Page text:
Only haters hate rom-coms

Scriptnotes: Ep. 225

John and Craig talk romantic comedies with screenwriter Tess Morris, whose film Man Up is unapologetically part of the genre.

We discuss what distinguishes rom-coms from other comedies, and why they get singled out for disdain and death-of articles.

Also this week: Amazon Storywriter, overused dicks, and follow-up on Whiplash.


You can download the episode here: AAC | mp3.

UPDATE 11-27-15: The transcript of this episode can be found here.

Whiplash, on paper and on screen

Scriptnotes: Ep. 224

John and Craig take an in-depth look at two scenes in Damien Chazelle’s WHIPLASH to see how conflicts were structured — and what changed from script to shooting.

In follow-up, we discuss the myth vs. reality of Zola, and what we mean by a character having agency.

We’re having a live holiday show in Los Angeles! It’s December 9th in Hollywood, with special guests Riki Lindhome, Natasha Leggero and Malcolm Spellman. Tickets will sell out, so be sure to click the links below.


You can download the episode here: AAC | mp3.

UPDATE 11-20-15: The transcript of this episode can be found here.

Confusing, Unlikable and On-The-Nose

Scriptnotes: Ep. 223

John and Craig look at some of the least helpful notes screenwriters receive, and strategies for dealing with them.

Then it’s a look at novelists who adapt their own books into screenplays, and the pros and cons involved.

In the premium feed over at, you’ll find two bonus episodes: the live Three Page Challenge from Austin 2015, and my interview with The Martian screenwriter Drew Goddard for the Writers Guild Foundation.


You can download the episode here: AAC | mp3.

UPDATE 11-13-15: The transcript of this episode can be found here.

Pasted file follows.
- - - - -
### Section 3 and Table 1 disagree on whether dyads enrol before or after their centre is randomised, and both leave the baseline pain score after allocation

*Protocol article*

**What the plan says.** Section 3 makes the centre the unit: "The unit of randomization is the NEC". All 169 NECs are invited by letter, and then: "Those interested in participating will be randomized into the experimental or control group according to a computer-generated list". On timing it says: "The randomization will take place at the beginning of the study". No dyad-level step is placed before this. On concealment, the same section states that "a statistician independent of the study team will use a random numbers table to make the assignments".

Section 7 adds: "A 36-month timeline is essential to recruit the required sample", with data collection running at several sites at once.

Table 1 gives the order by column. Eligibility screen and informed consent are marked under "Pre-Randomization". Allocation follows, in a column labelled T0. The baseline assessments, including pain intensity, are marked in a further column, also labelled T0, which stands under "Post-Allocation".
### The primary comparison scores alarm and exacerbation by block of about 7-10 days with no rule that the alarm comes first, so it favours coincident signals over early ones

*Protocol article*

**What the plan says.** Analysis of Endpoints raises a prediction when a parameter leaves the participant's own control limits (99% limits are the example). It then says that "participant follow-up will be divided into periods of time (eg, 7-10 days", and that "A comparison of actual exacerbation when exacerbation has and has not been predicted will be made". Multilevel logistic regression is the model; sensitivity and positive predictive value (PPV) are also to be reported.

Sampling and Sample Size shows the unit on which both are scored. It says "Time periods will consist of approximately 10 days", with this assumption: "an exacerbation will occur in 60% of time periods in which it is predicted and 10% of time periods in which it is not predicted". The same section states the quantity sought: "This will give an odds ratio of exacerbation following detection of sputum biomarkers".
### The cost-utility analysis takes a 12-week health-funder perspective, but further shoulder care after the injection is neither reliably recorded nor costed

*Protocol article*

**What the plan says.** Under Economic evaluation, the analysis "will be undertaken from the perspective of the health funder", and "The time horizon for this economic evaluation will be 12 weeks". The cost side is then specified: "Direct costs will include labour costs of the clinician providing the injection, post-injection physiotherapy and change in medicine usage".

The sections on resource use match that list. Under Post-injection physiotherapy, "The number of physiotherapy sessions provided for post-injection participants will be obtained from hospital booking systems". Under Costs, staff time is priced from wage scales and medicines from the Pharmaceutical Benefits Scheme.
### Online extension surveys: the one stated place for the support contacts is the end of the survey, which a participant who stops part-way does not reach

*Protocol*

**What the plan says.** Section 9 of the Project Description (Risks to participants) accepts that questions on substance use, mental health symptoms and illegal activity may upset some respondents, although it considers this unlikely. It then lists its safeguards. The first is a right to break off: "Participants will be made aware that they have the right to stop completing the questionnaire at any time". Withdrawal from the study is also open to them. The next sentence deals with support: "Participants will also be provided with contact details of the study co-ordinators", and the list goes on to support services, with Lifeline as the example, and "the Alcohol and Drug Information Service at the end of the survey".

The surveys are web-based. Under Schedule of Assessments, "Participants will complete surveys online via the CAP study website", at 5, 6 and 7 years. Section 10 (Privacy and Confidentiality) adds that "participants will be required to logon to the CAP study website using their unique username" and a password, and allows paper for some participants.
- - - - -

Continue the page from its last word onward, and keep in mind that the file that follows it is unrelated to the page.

Live from Austin 2015

Scriptnotes: Ep. 222

Craig and John return to the Austin Film Festival for a supersize live show with guests Nicole Perlman and Steve Zissis.

We talk with Nicole about what’s changed in her life after the breakout success of Guardians of the Galaxy, and how she juggles multiple projects.

Steve Zissis tells us how he transitioned from waiter to co-creator of HBO’s Togetherness, and the unusual origin of the show.

Then all four of us play How Would This Be a Movie, looking at #Zola’s adventure, the runaway blimp and the lonely death of George Bell.

Plus audience questions!

Our thanks to the Austin Film Festival for hosting us, and our terrific audience.

You can download the episode here: AAC | mp3.

UPDATE 11-6-15: The transcript of this episode can be found here.

Nobody Knows Anything (including what this quote means)

Scriptnotes: Ep. 221

Craig and John get to the bottom of William Goldman’s famous quotation about Hollywood, which is so often misapplied. Then it’s a discussion of zombie cars, wind-tunnels, blockbusters, and the paradox of choice.

Finally, we look at the intersection of luck and talent behind a screenwriter’s career, and why struggle isn’t a useful yardstick for much of anything.


You can download the episode here: AAC | mp3.

UPDATE 10-28-15: The transcript of this episode can be found here.

Formatting a montage in Highland using Forced Action